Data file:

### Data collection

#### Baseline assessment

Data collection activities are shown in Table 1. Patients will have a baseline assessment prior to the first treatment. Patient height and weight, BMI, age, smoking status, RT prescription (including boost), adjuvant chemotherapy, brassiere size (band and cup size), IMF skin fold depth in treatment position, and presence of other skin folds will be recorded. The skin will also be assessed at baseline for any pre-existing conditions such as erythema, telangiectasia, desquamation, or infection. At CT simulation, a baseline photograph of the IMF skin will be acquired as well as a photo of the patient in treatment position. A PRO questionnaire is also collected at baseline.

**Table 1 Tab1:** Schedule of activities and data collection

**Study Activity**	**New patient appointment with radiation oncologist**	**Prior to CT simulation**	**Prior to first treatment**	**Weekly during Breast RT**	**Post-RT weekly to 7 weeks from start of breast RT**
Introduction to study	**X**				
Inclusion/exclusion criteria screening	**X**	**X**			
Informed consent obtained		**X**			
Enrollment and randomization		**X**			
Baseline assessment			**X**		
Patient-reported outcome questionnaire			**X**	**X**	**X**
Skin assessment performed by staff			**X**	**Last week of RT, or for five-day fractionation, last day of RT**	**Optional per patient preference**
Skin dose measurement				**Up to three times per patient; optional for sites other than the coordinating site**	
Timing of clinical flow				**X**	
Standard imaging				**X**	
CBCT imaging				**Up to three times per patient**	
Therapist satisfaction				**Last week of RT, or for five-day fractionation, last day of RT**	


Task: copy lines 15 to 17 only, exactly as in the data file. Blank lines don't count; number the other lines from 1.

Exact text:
Standard imaging				**X**	
CBCT imaging				**Up to three times per patient**	
Therapist satisfaction				**Last week of RT, or for five-day fractionation, last day of RT**	